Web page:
Fried Alligator Poppers

05/18/2014

gator.poppers

Gary teaches a week-long microbiology class once a year to about 30 students who come from developing countries all over the world. For the past couple of years, we’ve hosted a handful of them at our house. They’re always so gracious, and it’s great fun to learn about other corners of the planet. One year it was five Egyptians, another year it was a Nepalese, Mongolian and Republic of Georgian, and one year it was all 35 of them from every continent minus Antarctica. This year it was a Romanian, a Bangladeshi, and a Californian (?).

I am always conscious about trying to plan meals to abide by others’ moral, physical, and religious food restrictions when we have guests over. In this case, we had a Muslim Bangladeshi who didn’t eat pork, and a Californian vegetarian who didn’t eat red blooded mammals. But everyone gobbled up and enjoyed our fried alligator popper appetizers from the gator that Gary caught! Gator meat: the new food that brings all cultures together. I love it!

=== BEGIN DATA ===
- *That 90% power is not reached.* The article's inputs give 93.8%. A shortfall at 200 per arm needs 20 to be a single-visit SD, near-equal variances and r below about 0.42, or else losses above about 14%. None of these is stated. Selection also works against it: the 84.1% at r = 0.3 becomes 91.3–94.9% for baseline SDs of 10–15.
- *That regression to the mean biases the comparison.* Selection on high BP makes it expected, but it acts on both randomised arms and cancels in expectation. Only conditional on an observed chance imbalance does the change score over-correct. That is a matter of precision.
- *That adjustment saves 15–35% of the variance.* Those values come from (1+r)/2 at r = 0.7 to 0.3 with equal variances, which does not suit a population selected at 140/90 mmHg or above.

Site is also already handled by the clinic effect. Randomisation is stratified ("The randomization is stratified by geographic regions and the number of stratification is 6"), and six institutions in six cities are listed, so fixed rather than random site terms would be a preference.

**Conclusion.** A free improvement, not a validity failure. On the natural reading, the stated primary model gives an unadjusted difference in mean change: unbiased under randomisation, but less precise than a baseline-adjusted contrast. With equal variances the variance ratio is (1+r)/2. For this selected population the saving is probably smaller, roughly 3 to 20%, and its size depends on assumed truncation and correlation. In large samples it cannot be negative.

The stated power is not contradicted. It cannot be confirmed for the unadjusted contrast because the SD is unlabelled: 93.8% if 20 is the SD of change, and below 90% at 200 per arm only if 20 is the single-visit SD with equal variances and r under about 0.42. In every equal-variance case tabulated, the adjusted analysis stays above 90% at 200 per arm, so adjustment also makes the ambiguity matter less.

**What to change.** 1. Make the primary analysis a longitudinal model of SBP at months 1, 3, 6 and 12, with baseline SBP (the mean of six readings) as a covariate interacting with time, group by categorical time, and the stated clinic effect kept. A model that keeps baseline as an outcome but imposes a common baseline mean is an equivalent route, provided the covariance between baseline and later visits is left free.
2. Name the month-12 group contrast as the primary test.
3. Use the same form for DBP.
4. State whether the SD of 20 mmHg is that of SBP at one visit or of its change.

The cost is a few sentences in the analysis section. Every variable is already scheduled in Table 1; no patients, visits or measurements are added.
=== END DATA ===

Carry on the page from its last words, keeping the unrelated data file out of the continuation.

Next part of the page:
Ingredients:

Poppers:
1 lb alligator meat (or seriously anything else. Vegetables, any kinds of meat, cardboard even…everything tastes good fried.)
1 c flour
1 t paprika
1 t chili powder
1 t cumin
S&P
2 eggs
1/2 c water
1/2 gallon peanut or canola oil

Sauce:
1 c mayo
1/8-1/4 c sriracha sauce
S&P

Instructions:

First, cut up your alligator (or other meat) into one-inch pieces. Dry off the meat, salt and pepper them, and set aside. Next, mix up your dry ingredients in a bowl. Set aside. Make your sauce by mixing the mayo, sriracha, and S&P together. Set aside. Beat two eggs in a bowl with the 1/2 c of water. Before you go any further, get your oil in a skillet hot. We use a big cast iron skillet and put it on an outside propane burner since the oil splatters and makes a mess. Next, take your alligator, dunk it into the egg mixture, dredge it in flour, and fry it for about 1-2 minutes, or until golden brown. Dunk in the hot mayo sauce. And toast to the beauty of differing cultures and the fact that despite different languages, religions, and homelands, everyone is, more or less, exactly the same.

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